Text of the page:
499 Fraser to Chifley
Cablegram 29 WELLINGTON, 22 February 1947, 10.31 a.m.
We have had under examination the position of our component in the British Commonwealth Occupation Force in Japan which at present consists of one R.N.Z.A.F. Squadron of approximately 300 personnel and an Army Brigade Group with supporting troops totalling 4,254.
All personnel w[ere] recruited on a voluntary basis for a period of twelve months service and arrangements must be made for the relief of the Army component in May (3,310) and July (646).
Personnel of the Air Force Squadron were relieved recently.
2. Within the last fortnight an appeal has been made for volunteers for the Army component but the result to date indicates that the numbers forthcoming will probably not be sufficient to provide more than one infantry battalion and a few administrative personnel a total approximately of 1,200 all ranks. In all the circumstances we will find it necessary therefore to reduce our future army contingent to this figure plus one R.N.Z.A.F.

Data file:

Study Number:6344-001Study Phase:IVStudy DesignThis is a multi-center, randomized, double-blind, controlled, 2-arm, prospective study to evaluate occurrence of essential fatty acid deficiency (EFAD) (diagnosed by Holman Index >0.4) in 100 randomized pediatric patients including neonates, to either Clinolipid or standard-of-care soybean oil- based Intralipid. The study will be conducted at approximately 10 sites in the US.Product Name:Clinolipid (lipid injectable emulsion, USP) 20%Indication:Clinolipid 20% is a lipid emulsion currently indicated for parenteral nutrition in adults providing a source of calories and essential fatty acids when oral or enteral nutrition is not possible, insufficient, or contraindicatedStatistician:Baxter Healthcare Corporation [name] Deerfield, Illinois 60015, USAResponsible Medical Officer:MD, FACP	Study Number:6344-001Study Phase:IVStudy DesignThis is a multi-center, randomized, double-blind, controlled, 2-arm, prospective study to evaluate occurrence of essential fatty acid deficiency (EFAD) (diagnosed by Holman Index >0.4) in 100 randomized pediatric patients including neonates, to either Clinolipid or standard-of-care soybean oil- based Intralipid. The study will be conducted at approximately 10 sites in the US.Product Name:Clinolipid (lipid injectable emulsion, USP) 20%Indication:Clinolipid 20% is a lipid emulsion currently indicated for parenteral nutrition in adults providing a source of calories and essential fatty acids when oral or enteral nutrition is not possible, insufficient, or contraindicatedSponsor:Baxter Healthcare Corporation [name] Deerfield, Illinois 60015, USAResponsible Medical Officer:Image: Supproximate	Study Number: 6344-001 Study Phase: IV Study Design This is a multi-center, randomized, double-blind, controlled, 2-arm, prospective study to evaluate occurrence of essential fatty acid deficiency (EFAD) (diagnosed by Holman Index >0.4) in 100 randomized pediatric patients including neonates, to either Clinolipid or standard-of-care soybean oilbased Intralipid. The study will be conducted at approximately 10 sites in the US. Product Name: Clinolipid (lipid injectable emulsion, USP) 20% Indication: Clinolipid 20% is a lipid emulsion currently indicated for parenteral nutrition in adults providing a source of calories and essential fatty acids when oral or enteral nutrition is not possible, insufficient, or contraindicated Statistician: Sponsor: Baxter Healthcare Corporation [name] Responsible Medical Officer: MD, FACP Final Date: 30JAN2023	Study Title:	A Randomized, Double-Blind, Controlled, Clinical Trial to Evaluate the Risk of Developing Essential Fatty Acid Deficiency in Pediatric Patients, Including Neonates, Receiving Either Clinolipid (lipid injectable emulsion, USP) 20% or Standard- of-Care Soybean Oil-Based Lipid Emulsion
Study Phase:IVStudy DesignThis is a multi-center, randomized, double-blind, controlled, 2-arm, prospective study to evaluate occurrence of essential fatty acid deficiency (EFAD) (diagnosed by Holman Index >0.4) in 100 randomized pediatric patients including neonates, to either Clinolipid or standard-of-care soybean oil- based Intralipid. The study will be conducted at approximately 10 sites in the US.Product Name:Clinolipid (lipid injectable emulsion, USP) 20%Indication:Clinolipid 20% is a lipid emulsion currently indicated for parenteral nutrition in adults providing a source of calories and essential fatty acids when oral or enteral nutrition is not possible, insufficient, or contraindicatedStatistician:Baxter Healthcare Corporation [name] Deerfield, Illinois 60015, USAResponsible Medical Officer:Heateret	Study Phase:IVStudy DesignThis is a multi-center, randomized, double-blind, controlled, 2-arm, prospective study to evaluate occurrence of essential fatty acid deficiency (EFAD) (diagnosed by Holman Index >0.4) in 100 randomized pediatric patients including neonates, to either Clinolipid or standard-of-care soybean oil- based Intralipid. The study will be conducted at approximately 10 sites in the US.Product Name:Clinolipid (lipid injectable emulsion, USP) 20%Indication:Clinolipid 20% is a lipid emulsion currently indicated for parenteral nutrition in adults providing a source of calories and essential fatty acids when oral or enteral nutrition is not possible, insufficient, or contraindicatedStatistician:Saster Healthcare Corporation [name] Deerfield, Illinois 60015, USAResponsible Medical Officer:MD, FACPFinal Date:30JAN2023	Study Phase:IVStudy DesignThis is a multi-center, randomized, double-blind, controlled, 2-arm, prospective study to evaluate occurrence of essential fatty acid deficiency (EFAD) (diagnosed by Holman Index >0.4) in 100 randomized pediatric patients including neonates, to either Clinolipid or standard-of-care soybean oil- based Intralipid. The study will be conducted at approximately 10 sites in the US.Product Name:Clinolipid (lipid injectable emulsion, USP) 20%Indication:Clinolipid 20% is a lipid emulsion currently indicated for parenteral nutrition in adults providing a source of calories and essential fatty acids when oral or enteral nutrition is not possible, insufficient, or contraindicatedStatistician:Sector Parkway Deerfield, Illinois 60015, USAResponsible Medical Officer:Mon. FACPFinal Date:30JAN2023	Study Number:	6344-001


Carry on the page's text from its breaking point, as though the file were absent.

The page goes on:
Squadron. We feel sure that the position in which we find ourselves will be understood by other Commonwealth Governments and would be glad if we could be advised urgently of your comments on our proposal which we assume will also be submitted to J.C.O.S.A.
3. It will I am sure be appreciated that the maintenance in Japan of a force of even this size will because of the general manpower shortage constitute a severe burden on industry. Notwithstanding this and the serious doubt we feel as to the value of continued British participation in military occupation of Japan we are anxious to do what we can with our Commonwealth partners in contributing to the security of the Pacific. We would, however, suggest that the whole position might be reviewed. It seems to us that purely military tasks must be reducing, so permitting some overall reduction in the size of the force to be maintained.
Furthermore the existence of the force does not afford any of the participating Governments any share in the military Government of Japan and an opportunity therefore of influencing directly the development of democratic institutions and a way of life in Japan which will not be a menace to the future security of the Pacific.
It is doubtful also whether the existence of the force is of any value to us in the advocacy generally of policies affecting Japan while its maintenance in a position of substantial inferiority to the Americans tends to diminish our prestige in the eyes of the Japanese.
4. We would welcome your general observations on the question of the value of the force.